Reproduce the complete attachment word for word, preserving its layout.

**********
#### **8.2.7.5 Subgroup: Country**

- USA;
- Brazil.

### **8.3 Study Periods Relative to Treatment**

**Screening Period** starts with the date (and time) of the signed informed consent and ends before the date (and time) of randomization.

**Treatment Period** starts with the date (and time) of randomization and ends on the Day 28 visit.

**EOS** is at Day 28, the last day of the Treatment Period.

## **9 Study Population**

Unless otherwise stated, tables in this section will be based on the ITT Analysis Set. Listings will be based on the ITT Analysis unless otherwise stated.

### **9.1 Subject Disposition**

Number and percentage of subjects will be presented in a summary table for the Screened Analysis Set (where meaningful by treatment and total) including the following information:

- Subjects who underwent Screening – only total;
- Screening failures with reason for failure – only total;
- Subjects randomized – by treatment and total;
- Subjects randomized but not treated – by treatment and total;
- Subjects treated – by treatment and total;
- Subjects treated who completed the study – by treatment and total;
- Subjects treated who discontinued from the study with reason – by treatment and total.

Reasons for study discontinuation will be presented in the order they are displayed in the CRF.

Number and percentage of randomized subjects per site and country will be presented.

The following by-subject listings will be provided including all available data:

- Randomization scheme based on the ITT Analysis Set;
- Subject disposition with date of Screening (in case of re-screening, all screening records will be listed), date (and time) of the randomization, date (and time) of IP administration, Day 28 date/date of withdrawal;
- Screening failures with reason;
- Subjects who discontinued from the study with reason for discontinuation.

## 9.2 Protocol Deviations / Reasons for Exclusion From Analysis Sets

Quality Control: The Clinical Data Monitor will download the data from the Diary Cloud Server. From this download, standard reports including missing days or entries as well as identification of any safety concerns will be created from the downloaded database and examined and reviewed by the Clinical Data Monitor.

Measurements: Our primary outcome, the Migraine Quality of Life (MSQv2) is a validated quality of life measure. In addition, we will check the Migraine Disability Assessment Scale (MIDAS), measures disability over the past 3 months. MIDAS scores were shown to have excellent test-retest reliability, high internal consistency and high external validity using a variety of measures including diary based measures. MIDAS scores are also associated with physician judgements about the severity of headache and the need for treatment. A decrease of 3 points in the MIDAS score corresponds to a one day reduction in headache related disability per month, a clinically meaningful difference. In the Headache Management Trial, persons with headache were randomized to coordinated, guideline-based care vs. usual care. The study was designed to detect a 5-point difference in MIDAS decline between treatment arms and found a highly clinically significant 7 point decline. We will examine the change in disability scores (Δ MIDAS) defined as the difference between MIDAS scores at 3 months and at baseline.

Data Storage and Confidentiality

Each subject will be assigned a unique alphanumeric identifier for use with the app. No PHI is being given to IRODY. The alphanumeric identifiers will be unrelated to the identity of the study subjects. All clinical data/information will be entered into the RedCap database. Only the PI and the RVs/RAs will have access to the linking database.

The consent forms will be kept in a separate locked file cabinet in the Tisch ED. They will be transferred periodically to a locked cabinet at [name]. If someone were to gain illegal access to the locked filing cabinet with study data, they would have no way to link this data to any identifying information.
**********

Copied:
#### **8.2.7.5 Subgroup: Country**

- USA;
- Brazil.

### **8.3 Study Periods Relative to Treatment**

**Screening Period** starts with the date (and time) of the signed informed consent and ends before the date (and time) of randomization.

**Treatment Period** starts with the date (and time) of randomization and ends on the Day 28 visit.

**EOS** is at Day 28, the last day of the Treatment Period.

## **9 Study Population**

Unless otherwise stated, tables in this section will be based on the ITT Analysis Set. Listings will be based on the ITT Analysis unless otherwise stated.

### **9.1 Subject Disposition**

Number and percentage of subjects will be presented in a summary table for the Screened Analysis Set (where meaningful by treatment and total) including the following information:

- Subjects who underwent Screening – only total;
- Screening failures with reason for failure – only total;
- Subjects randomized – by treatment and total;
- Subjects randomized but not treated – by treatment and total;
- Subjects treated – by treatment and total;
- Subjects treated who completed the study – by treatment and total;
- Subjects treated who discontinued from the study with reason – by treatment and total.

Reasons for study discontinuation will be presented in the order they are displayed in the CRF.

Number and percentage of randomized subjects per site and country will be presented.

The following by-subject listings will be provided including all available data:

- Randomization scheme based on the ITT Analysis Set;
- Subject disposition with date of Screening (in case of re-screening, all screening records will be listed), date (and time) of the randomization, date (and time) of IP administration, Day 28 date/date of withdrawal;
- Screening failures with reason;
- Subjects who discontinued from the study with reason for discontinuation.

## 9.2 Protocol Deviations / Reasons for Exclusion From Analysis Sets

Quality Control: The Clinical Data Monitor will download the data from the Diary Cloud Server. From this download, standard reports including missing days or entries as well as identification of any safety concerns will be created from the downloaded database and examined and reviewed by the Clinical Data Monitor.

Measurements: Our primary outcome, the Migraine Quality of Life (MSQv2) is a validated quality of life measure. In addition, we will check the Migraine Disability Assessment Scale (MIDAS), measures disability over the past 3 months. MIDAS scores were shown to have excellent test-retest reliability, high internal consistency and high external validity using a variety of measures including diary based measures. MIDAS scores are also associated with physician judgements about the severity of headache and the need for treatment. A decrease of 3 points in the MIDAS score corresponds to a one day reduction in headache related disability per month, a clinically meaningful difference. In the Headache Management Trial, persons with headache were randomized to coordinated, guideline-based care vs. usual care. The study was designed to detect a 5-point difference in MIDAS decline between treatment arms and found a highly clinically significant 7 point decline. We will examine the change in disability scores (Δ MIDAS) defined as the difference between MIDAS scores at 3 months and at baseline.

Data Storage and Confidentiality

Each subject will be assigned a unique alphanumeric identifier for use with the app. No PHI is being given to IRODY. The alphanumeric identifiers will be unrelated to the identity of the study subjects. All clinical data/information will be entered into the RedCap database. Only the PI and the RVs/RAs will have access to the linking database.

The consent forms will be kept in a separate locked file cabinet in the Tisch ED. They will be transferred periodically to a locked cabinet at [name]. If someone were to gain illegal access to the locked filing cabinet with study data, they would have no way to link this data to any identifying information.